Compassion Fatigue

April 1, 2012 — 6 Comments

Jesus at GethsemaneI just returned from a weeklong gathering with a group of armed forces chaplains. They represented all the branches—Army, Navy & Air Force. (The Navy provides the chaplains for the Marine Corps and the Coast Guard in the United States.)

I retired four years ago, after nearly a quarter century as a chaplain in the Air Force. I miss the people, the esprit de corps, and the awareness of doing something truly important.

On the other hand, I miss neither the innumerable meetings nor the rank consciousness of some chaplains. (Sadly, to some chaplains their rank insignia is more important than the religious symbol they bear.)

I’ve been privileged, in my semi-retirement, to serve my denomination on our national Ministry to the Armed Forces committee. We determine which of our pastors should be allowed to serve as military chaplains. It was in that capacity I attended our annual conference for “our” chaplains.

As always, we offered a first-class program. This one was conducted by Doxology and our speakers were a veteran pastor and a gifted psychologist. They covered a lot of ground during the week, but one of the subjects they began with was helping us assess our own degrees of “compassion fatigue.”

Compassion fatigue is experienced by many people in the so-called helping professions. Medical personnel, first responders and (especially) those in the ministry give so much of themselves without adequate replenishment, that they often end up spiritually exhausted.

It’s easy for critics to judge someone who is genuinely fatigued, because they can become impatient and irritable. People may accuse them of trying to do everything “in their own strength,” rather than relying on God’s grace and anointing.

In his famous prayer, Francis of Assisi asked, “Lord, make me an instrument of your peace . . .” This is precisely how most clergy view themselves. But, to more precisely focus the petition, we might pray, “Lord, make me a conduit of your grace.”

If you understand the distinction . . . you can see how even regarding ourselves as God’s instruments or hands or voice in the world, can compel those in the ministry to serve until they drop. So much for the Puritan work ethic. Few of us pause adequately for the rest and renewal we require.

C.S. Lewis described just how costly this love for others can be.

To love at all is to be vulnerable. Love anything, and your heart will certainly be wrung and possibly be broken. If you want to make sure of keeping it intact, you must give your heart to no one. . . . It will not be broken; it will become unbreakable, impenetrable, irredeemable. The alternative to tragedy, or at least the risk of tragedy, is damnation. The only place outside Heaven where you can be perfectly safe from all the dangers and perturbations of love is Hell. (The Four Loves.)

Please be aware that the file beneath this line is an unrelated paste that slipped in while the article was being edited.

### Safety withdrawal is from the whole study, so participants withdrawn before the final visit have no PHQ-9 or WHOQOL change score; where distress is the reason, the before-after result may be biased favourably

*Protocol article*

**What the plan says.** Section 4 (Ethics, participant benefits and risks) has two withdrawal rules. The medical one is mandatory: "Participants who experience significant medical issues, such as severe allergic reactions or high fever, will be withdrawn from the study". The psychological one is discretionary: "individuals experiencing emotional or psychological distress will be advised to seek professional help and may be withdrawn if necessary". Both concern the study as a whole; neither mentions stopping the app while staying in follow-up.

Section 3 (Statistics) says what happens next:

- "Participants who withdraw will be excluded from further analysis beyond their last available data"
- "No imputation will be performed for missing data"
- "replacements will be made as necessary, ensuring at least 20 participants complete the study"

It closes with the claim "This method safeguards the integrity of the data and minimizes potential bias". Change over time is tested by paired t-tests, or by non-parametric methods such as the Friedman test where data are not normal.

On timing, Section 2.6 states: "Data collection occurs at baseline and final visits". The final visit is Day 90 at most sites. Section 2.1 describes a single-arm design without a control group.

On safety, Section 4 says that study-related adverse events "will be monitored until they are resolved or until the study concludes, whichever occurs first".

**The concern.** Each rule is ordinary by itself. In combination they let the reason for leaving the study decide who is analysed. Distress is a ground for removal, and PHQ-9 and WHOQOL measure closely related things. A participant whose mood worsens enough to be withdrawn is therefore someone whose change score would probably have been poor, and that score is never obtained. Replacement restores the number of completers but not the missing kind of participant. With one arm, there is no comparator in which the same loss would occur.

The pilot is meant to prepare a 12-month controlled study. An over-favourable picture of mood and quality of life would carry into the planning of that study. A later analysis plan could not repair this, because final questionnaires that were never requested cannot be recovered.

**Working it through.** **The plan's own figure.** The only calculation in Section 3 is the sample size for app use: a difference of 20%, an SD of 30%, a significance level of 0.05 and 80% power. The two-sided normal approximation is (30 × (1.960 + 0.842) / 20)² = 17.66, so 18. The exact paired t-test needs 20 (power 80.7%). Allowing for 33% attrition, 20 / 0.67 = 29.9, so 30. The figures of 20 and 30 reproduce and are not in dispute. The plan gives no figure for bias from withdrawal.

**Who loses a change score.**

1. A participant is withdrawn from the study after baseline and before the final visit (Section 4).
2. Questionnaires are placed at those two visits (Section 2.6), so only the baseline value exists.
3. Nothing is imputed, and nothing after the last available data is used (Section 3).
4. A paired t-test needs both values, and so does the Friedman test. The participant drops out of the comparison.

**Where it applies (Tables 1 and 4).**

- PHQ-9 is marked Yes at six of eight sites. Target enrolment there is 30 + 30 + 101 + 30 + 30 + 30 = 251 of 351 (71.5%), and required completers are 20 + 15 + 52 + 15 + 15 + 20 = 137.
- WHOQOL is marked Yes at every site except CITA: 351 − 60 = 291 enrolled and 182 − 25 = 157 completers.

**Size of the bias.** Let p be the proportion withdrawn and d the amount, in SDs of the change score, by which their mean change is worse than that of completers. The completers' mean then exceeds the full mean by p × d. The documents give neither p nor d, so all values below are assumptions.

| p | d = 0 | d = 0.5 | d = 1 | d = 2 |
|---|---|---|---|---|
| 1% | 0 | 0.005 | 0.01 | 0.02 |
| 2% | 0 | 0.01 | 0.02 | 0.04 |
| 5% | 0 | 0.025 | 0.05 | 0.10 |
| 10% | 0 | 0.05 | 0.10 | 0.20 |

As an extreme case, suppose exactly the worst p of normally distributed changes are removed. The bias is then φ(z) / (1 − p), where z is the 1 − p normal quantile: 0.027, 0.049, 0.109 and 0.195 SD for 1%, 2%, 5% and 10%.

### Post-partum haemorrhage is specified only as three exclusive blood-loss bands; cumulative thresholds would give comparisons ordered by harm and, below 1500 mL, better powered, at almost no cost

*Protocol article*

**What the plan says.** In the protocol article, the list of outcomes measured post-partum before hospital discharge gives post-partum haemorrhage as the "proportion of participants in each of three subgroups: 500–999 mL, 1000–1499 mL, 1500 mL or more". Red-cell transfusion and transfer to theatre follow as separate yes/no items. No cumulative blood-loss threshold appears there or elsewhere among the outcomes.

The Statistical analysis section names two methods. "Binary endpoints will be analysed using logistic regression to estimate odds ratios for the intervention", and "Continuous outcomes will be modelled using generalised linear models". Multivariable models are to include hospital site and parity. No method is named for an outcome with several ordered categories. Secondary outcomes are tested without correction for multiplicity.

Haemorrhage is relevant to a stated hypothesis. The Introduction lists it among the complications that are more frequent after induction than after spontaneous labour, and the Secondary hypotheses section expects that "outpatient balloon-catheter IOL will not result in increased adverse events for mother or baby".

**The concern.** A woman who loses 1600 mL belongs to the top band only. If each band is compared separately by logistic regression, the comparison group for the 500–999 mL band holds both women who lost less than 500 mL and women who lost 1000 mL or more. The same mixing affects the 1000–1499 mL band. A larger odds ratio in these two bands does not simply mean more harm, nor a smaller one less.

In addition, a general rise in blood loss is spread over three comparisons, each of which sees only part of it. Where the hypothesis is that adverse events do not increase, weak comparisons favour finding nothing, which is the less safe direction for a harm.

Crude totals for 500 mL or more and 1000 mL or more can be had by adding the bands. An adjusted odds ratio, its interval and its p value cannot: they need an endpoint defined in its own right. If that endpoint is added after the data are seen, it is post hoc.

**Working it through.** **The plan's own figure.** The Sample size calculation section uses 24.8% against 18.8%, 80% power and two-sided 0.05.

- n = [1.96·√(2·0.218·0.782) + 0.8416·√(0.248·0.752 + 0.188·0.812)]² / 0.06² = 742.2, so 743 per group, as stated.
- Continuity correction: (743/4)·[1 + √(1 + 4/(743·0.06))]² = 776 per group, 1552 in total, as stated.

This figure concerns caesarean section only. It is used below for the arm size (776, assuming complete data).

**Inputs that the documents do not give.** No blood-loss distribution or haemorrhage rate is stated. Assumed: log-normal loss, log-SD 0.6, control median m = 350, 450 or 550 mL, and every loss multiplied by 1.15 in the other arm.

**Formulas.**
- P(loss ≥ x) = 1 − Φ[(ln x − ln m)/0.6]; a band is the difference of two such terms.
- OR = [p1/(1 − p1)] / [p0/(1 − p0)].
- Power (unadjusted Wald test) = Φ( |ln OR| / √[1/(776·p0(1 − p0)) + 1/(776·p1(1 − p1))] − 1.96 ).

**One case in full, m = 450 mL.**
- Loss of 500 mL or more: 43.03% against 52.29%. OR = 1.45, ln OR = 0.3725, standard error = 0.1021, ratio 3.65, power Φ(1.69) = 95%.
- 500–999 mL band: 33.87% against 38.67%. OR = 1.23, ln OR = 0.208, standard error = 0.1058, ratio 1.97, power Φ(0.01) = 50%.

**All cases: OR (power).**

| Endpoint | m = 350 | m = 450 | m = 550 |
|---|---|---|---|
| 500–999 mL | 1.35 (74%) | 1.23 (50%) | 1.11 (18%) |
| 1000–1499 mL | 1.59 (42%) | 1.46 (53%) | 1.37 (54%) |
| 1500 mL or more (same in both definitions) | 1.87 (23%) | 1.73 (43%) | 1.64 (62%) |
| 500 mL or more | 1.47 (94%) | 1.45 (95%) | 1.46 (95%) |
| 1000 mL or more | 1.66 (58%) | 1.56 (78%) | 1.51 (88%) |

You may well be on the verge of compassion fatigue yourself, assuming you care deeply about the suffering of others. If you are, I encourage you to join me in identifying times and places to pause and rest in the presence of God. Scheduling opportunities to meditate on his word and listen for his still small voice as we communicate with him in prayer, will refresh and strengthen each of us.

These precious moments won’t occur accidentally. We need to be intentional in carving them out of our too-busy schedules. But, when we do so, we are spared the pain and numbness of compassion fatigue. We can continue to love others, despite the vulnerability, and still remain healthy and whole.

6 responses to Compassion Fatigue

  1. 

    How true it is that we all need space, and quiet, to further our relationship with God and keep ourselves filled so that we have that we can give!

    One small point: You talk about the “puritan work ethic”. As a student of the puritans, I must disagree a bit. Most of what we think of as “puritan” is really a Victorian invention. In fact, they recognised the need you talk about and, in a society where everyone worked a six-day week, were the ones who introduced at least the half-day off for recreation. Interestingly, their attitude to sex was also much more modern than that of their day. They were much more than we often think and it is a shame they have become such a negative stereotype in modern society.

    “If you love truth, be a lover of silence. Silence, like the sunlight, will illuminate you in God and will deliver you from the phantoms of ignorance. Silence will unite you to God himself.”
    —Isaac of Nineveh

    • 

      Thanks for the clarification. Actually, I intended the aside as a reference to the contemporary concept/interpretation rather than the historical fact. It was a sort of “shorthand,” the limitations of which I was conscious of, even as I used it. Glad to have you point this distinction out for readers, though. The Puritans receive far too critical an evaluation today. I believe that has something to do with John 15:18f.

  2. 

    Quo Vadis (Where are we going?) applies specifically to our (U.S.) Chaplaincy and
    its historical freedom of convictions-expressions. Fatigue is contrasted with our
    strength renewed like that of soaring eagles! Soli Deo Gloria!~ Rits.

  3. 

    Sometimes it is too easy to lose sight of things and give too much of your heart away. Learned the hard way need to stop and care for ourselves as well. I’m learning and finding my way back.

  4. 

    When I was a freshman in college, they called it “burnout.” I know I’ve been there several times in my life. Keep up the good work, brother!

  5. 

    Such wise words. Sometimes I think I should just print all these out and paper the wall with your posts. Thanks for a bit of peace this week.

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